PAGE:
Young Americans, 2012
Now that virtually all music has an electronic component, and a home studio is just a laptop away, it’s easy to forget that electronically generated sound used to be confined to big, expensive laboratories. One such lab was the famous BBC Radiophonic Workshop, founded by Daphne Oram. Oram joined the BBC in 1943. During World War II she labored late into the night, experimenting with tape machines and other equipment. She finally convinced the BBC to open a workshop for background music and sound effects in 1958, only to leave within a year to create her own studio for pursuing a wider range of work.
In the 1960s, Oram invented the Oramics machine, a device which converts drawings on film into sound. Despite her pioneering work, she was relatively unknown when she passed away in 2003. Last year, the Oramics machine went on display at the Science Museum in London. Gradually the hundreds of tapes Oram left behind are being cataloged and transferred at Goldsmiths College.
The pieces in this collection are grouped by theme. The vibrating drones of “Just for You (Excerpt 1)” are followed by an experiment with reverberating vocals on “Eton,” leading to “Savage Noises (Excerpt) (1961),” which combines two similar effects for Jack Clayton’s horror film The Innocents. Soft, delicate bells on “Another Butter” (presumably for a commercial) contrast with the brittle, glassy chimes of “Wool (1967).” “Stroke” and “Shell Flight (Excerpt)” explore big, noisy, abstract sounds.
Interspersed throughout are fascinating audio demonstrations where Oram can be heard explaining each sound. She reveals that “Hydrogen Tones” is based on the Balmer series. On “Anacin Components,” Oram describes evoking a toothache with “number eleven orange” on the Oramics machine lowered to half pitch for a “low, regular throb.” She then combines “number six orange” and “number three green” to suggest snuffling.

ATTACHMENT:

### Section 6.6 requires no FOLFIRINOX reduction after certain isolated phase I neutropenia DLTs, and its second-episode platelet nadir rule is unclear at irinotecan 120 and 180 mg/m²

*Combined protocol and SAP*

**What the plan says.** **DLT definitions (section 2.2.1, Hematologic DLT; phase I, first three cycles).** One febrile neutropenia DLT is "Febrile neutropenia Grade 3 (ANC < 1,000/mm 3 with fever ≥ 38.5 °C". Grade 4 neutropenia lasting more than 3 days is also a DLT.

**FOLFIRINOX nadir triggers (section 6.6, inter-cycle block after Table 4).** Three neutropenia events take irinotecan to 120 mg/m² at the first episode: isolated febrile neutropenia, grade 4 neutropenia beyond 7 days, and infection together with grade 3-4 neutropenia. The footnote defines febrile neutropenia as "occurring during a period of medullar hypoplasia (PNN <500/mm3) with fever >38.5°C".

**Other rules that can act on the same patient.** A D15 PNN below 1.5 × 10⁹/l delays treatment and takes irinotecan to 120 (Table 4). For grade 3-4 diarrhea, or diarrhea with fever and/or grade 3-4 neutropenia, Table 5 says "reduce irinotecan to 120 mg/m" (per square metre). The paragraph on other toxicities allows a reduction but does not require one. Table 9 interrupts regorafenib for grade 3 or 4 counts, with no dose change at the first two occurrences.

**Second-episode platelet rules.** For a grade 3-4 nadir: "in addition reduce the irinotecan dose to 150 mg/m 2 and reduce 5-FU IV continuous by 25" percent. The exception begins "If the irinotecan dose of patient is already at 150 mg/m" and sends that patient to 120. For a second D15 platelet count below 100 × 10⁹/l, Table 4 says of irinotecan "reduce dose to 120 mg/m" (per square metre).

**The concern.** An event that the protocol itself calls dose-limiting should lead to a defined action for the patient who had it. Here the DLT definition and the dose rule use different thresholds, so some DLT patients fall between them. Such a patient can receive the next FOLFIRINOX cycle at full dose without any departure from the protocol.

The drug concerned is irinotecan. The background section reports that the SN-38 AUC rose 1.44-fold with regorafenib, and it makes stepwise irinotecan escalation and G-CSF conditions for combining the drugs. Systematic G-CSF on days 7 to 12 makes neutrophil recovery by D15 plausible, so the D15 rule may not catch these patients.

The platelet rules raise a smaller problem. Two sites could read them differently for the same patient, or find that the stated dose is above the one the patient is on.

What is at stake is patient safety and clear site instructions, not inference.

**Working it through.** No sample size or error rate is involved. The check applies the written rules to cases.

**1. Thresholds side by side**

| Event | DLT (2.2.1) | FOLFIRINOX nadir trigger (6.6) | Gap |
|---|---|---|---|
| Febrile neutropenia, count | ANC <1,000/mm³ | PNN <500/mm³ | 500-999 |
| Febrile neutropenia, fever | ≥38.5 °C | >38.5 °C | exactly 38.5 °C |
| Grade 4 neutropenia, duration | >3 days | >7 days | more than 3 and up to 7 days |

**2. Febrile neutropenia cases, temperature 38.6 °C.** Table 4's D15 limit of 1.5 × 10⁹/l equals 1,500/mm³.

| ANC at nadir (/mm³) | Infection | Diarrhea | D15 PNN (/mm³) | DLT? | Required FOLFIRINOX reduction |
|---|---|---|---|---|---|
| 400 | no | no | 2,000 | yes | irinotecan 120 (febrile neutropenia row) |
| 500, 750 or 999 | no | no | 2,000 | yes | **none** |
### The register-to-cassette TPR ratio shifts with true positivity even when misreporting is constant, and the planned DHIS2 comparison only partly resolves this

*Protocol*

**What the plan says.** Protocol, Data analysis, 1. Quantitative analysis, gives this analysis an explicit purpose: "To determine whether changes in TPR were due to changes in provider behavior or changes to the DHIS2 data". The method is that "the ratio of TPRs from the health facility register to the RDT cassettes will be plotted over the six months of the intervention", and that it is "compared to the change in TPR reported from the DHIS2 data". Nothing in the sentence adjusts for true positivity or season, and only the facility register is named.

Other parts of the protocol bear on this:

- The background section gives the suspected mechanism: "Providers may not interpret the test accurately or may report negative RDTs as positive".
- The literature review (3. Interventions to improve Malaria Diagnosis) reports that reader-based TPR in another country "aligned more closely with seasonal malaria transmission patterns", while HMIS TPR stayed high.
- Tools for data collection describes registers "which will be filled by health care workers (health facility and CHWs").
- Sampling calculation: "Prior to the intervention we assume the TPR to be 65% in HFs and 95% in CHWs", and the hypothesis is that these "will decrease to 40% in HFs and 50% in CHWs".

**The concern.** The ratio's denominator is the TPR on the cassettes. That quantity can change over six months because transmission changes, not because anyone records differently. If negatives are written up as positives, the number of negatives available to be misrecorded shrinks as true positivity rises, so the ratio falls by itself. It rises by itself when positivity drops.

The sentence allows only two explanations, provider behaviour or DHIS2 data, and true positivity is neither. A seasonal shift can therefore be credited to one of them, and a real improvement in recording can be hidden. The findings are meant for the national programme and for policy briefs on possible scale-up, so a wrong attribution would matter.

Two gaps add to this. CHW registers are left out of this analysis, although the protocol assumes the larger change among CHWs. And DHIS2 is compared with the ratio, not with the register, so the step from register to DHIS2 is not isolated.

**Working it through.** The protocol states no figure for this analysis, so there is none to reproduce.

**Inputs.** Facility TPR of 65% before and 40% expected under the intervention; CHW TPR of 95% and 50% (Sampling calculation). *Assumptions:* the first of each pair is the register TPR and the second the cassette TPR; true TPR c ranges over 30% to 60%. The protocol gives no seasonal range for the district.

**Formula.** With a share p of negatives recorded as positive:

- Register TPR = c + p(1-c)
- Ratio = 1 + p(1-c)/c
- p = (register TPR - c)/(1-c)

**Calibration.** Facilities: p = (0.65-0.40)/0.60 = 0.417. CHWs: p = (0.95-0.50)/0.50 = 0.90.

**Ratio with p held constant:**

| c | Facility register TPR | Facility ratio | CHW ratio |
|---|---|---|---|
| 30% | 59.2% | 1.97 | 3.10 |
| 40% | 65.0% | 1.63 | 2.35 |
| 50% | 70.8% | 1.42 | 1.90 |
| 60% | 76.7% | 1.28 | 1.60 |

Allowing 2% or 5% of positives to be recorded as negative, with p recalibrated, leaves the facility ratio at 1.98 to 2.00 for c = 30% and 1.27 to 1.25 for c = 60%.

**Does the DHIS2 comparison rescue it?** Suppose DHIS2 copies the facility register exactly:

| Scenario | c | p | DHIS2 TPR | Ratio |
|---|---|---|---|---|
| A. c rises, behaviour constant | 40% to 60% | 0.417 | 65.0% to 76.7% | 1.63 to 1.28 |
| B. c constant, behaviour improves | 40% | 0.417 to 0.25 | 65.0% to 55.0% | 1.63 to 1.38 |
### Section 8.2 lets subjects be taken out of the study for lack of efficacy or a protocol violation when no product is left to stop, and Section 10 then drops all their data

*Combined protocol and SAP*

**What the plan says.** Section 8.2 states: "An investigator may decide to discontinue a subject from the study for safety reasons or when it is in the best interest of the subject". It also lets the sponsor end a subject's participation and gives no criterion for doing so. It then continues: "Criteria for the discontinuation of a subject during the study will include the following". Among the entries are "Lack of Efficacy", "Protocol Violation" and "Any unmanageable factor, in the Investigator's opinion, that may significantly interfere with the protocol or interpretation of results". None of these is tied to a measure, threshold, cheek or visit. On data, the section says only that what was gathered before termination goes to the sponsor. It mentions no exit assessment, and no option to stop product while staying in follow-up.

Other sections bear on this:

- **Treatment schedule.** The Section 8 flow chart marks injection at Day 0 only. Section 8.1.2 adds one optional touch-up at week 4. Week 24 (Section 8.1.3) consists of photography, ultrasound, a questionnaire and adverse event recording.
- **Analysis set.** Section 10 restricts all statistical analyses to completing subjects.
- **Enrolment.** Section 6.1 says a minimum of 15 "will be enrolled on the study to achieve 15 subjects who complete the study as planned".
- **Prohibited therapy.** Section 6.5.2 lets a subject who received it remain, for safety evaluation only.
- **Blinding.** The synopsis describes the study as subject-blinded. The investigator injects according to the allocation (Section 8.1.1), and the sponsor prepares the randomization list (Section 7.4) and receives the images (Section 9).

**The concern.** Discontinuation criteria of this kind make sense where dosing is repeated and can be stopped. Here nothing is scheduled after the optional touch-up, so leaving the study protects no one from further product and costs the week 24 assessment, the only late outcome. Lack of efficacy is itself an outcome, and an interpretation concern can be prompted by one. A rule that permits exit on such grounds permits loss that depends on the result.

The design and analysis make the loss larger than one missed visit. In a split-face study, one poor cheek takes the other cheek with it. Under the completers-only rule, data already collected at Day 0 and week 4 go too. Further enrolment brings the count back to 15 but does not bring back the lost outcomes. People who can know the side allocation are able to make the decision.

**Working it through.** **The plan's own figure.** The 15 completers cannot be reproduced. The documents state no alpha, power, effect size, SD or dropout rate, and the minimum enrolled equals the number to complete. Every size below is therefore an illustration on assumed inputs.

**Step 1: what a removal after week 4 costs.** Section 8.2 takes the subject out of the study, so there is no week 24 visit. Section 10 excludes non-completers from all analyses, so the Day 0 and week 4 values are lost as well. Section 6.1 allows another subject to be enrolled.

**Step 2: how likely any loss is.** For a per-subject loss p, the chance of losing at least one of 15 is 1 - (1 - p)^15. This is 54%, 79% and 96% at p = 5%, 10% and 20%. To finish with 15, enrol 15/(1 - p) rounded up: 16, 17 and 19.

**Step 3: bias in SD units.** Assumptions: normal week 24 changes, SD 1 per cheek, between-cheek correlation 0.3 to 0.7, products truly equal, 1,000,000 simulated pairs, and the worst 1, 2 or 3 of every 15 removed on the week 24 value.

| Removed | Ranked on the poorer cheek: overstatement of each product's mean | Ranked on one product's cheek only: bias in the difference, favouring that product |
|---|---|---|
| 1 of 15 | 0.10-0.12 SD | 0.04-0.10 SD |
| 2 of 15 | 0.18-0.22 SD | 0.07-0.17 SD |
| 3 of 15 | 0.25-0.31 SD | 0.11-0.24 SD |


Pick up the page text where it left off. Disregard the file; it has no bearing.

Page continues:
“Oxford,” one of only two long recordings here, demonstrates Oram’s range. Electronic tones and reverberating percussive elements meander for a melancholy thirteen minutes. The result feels stunningly contemporary. “Hamlet – Youth Theatre (1963)” explore similarly deep, atmospheric territory. Also interesting is a series of surprisingly traditional Forbidden Planet style effects meant for Stanley Kubrick’s 2001: A Space Odyssey.
Though short, the multi-movement “New Atlantis (1963)” is intricate and beautiful, revealing Oram’s obsession with Francis Bacon’s text (as documented by Dan Wilson in The Wire issue #330). “For Granada (1967)” anticipates Boards of Canada with its lush, wavering analog tones, while “Ursa Major (Sun Mix) (1962)” fittingly calls to mind Sun Ra. The collection ends with a charming test of a new tape recorder.
According to its liner notes, this double CD, “is the result of almost two years spent trawling through the archive….” Unfortunately, due to gaps in documentation, it is more a sampler than a portrait of any given period or process. Many of the pieces here are excerpts, experiments, or “building blocks,” not intended for release or performance. Nevertheless, the collection provides many rewarding, musical moments, not to mention a fascinating window into Oram’s working methods.